We’re heading into the Halloween weekend, and as I look at everyone’s costumes on social media I can’t help but think about masks. I’m not talking about actual masks, of course. I’m talking about the masks that people put on in everyday life – the ones that hide their true personalities, identities, and intentions.
I’ve never been able to do that. Even before losing Jim, I couldn’t bring myself to pretend to be someone (or something) I’m not. But it’s even more true since losing Jim. For me, it’s just never been an option.
On Halloween, putting on a mask is just part of the fun – you’re just wearing a costume for the night. But in life, it’s an escape. It’s unhealthy and even dangerous.
I need to preface this by saying that in the autistic community, ‘masking’ is a term used to describe the ways in which autistic people suppress autistic traits and behaviors around non-autistic people. This is not what I am talking about in this blog. For autistic people, ‘masking’ is a way to protect and make the people around them comfortable. This is a separate topic, and should be discussed between an autistic person and their healthcare team.
So let’s talk about a few examples of what I mean when I say that putting on a mask is unhealthy.
Some of the masks that people put on harm themselves more than others. If you are putting on a ‘happy mask’ or if you use humor as a mask when you’re going through depression, you hurt yourself by refusing to let your loved ones help you. Or if you put on a happy mask when you’re actually holding onto feelings of anger and resentment, you won’t be able to talk through the things that are bothering you and resolve them. These are just some of the many examples I can list.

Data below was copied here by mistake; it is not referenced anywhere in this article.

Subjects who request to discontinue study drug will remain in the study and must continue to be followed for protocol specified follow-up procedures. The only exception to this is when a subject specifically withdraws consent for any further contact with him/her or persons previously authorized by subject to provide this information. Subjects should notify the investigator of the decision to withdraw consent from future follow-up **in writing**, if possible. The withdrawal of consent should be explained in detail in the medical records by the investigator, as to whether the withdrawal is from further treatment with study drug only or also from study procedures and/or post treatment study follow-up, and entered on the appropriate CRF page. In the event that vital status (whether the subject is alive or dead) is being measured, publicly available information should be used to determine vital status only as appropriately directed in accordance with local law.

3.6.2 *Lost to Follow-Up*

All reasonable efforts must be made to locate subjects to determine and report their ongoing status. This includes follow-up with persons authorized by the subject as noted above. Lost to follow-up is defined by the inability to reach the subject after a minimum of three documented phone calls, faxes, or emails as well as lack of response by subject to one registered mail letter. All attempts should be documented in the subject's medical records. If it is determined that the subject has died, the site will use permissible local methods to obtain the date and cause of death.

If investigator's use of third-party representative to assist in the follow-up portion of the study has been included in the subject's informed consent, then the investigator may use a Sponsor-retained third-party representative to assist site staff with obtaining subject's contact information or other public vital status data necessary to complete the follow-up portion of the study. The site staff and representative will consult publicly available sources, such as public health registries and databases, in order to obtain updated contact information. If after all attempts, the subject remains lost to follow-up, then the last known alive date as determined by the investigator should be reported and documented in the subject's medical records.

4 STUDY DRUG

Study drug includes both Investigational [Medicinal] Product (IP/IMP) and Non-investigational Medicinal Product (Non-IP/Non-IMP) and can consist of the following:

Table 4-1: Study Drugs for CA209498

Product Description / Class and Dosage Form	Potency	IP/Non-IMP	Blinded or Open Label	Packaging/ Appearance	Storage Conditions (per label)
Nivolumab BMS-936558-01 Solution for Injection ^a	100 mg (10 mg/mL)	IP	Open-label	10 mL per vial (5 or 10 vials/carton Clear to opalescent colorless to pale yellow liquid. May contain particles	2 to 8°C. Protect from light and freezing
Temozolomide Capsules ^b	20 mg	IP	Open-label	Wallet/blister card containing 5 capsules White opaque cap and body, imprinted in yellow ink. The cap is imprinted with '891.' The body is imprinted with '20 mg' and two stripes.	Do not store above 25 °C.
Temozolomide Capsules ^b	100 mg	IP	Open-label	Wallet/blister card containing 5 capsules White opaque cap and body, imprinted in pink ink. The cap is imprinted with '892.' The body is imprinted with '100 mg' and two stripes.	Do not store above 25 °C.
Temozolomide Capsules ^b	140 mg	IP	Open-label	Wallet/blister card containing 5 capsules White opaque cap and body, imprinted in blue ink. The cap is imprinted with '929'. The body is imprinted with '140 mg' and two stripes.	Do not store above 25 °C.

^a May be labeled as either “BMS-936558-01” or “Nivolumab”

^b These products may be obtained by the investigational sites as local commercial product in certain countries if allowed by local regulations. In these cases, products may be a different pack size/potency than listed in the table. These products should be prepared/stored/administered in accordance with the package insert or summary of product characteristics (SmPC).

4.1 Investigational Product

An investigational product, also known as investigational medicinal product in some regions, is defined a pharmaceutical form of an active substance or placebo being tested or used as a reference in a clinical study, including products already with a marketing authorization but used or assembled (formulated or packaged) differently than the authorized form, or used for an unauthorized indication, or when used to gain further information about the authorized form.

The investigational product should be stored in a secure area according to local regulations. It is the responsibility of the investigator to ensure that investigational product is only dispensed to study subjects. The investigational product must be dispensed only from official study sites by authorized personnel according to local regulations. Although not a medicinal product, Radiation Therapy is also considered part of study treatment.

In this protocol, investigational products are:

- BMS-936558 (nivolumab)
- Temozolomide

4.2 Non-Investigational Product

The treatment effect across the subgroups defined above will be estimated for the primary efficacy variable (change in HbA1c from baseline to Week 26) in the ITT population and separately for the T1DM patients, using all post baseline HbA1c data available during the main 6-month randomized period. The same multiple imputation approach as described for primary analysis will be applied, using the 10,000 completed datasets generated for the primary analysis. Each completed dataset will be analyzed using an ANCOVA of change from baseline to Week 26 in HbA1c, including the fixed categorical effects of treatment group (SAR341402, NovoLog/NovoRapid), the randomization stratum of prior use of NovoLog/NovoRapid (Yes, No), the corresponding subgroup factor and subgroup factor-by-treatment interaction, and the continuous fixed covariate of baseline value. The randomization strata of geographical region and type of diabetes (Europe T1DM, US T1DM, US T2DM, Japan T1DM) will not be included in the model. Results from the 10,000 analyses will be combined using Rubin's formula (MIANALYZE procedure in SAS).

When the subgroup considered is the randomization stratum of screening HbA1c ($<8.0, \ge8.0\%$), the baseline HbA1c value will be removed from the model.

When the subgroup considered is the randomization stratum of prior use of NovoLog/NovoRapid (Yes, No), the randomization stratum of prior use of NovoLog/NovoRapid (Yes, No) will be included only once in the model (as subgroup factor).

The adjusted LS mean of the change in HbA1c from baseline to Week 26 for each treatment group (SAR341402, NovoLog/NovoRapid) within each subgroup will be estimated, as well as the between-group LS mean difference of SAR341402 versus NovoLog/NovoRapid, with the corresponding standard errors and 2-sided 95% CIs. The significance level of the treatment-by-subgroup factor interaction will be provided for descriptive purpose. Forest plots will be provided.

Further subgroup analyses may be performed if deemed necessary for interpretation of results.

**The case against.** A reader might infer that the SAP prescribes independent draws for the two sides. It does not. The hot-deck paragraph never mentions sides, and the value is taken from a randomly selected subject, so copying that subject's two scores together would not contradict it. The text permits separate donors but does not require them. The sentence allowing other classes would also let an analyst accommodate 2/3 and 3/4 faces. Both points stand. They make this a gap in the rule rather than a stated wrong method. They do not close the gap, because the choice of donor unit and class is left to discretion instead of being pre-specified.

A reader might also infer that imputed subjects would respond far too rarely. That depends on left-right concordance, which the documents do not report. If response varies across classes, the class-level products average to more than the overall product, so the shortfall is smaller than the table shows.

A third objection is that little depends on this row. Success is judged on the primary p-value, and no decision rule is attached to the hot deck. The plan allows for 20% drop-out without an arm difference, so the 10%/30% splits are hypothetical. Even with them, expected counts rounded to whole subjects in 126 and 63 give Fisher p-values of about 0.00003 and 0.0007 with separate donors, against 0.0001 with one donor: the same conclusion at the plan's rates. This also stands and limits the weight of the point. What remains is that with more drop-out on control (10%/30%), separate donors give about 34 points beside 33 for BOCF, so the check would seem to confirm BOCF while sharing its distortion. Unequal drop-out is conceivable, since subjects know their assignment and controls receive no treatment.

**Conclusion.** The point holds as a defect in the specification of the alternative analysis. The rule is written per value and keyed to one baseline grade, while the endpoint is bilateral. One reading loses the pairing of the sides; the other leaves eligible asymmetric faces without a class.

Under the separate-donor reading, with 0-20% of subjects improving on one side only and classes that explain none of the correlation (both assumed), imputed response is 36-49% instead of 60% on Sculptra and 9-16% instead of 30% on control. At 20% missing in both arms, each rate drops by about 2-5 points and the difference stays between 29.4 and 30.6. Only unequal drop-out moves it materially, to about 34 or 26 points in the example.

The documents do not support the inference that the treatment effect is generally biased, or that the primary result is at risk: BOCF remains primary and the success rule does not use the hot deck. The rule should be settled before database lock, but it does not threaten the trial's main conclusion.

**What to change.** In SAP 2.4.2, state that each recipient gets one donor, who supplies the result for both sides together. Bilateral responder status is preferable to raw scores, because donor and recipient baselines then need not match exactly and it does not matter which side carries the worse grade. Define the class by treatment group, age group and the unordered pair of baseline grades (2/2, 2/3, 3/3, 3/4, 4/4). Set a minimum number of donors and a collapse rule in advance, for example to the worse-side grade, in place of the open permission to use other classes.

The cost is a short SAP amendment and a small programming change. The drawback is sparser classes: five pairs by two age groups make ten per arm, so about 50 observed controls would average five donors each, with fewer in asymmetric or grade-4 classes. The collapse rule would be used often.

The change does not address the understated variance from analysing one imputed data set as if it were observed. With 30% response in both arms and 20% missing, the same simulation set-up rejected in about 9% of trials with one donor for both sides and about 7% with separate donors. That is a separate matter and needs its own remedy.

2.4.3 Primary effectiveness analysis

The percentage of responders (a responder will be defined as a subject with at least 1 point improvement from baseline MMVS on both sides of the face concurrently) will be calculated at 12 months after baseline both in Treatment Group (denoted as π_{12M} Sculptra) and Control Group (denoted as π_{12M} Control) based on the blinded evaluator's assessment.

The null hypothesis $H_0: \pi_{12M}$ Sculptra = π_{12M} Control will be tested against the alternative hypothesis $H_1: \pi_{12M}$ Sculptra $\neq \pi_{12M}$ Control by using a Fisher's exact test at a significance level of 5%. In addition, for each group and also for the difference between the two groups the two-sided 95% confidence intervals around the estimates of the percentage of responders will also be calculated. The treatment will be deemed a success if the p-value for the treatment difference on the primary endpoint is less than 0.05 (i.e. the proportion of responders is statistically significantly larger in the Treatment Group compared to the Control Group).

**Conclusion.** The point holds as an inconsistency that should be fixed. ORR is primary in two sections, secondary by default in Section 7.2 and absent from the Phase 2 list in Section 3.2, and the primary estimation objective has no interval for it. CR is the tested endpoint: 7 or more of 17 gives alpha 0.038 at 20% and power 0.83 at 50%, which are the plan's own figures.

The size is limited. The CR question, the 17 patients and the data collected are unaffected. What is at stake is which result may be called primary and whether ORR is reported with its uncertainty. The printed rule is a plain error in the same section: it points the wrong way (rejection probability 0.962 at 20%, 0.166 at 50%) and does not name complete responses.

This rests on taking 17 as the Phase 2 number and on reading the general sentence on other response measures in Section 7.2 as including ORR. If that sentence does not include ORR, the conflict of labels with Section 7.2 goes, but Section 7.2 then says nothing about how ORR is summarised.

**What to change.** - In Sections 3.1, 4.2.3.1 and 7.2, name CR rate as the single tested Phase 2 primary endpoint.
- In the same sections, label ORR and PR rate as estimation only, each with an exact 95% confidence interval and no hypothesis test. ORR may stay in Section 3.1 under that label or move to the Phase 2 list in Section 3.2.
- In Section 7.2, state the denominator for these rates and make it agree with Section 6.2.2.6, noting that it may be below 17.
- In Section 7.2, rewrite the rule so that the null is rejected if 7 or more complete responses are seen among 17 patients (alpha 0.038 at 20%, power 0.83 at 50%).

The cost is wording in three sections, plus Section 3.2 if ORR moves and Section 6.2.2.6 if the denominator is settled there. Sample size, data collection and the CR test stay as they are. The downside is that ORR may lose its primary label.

There are other masks that people put on that harm the people around them as well. For instance, an abusive partner may put on a ‘victim’ mask, pretending that they are the one being harmed. Some people mask their true intentions by pretending to be your friend or ally in order to manipulate you. You may even find that someone pretends to be your friend to your face, but takes off the mask around others, talking poorly of you or working against you.
I’ve already talked a little bit about how wearing these ‘masks’ can harm you and the people around you. Sometimes the mask is intentionally harmful. But even when a person doesn’t intend to hurt anyone by putting on a mask, they can still cause harm.
For example, if your coworker is acting like your friend when you interact but complaining about you when you aren’t there, they may not mean to hurt you. You have to work together, so they may just want to be polite and avoid conflict. It still causes damage to continue pretending there isn’t an issue. If they had a conversation with you about the issue, you may be able to resolve it. And if there isn’t an easy resolution, you may be able to coordinate interacting less often.
But this isn’t the only problem with putting on a mask. It’s also bad for you. Hiding things – anything – is unhealthy. It’s unhealthy for both your physical AND mental health.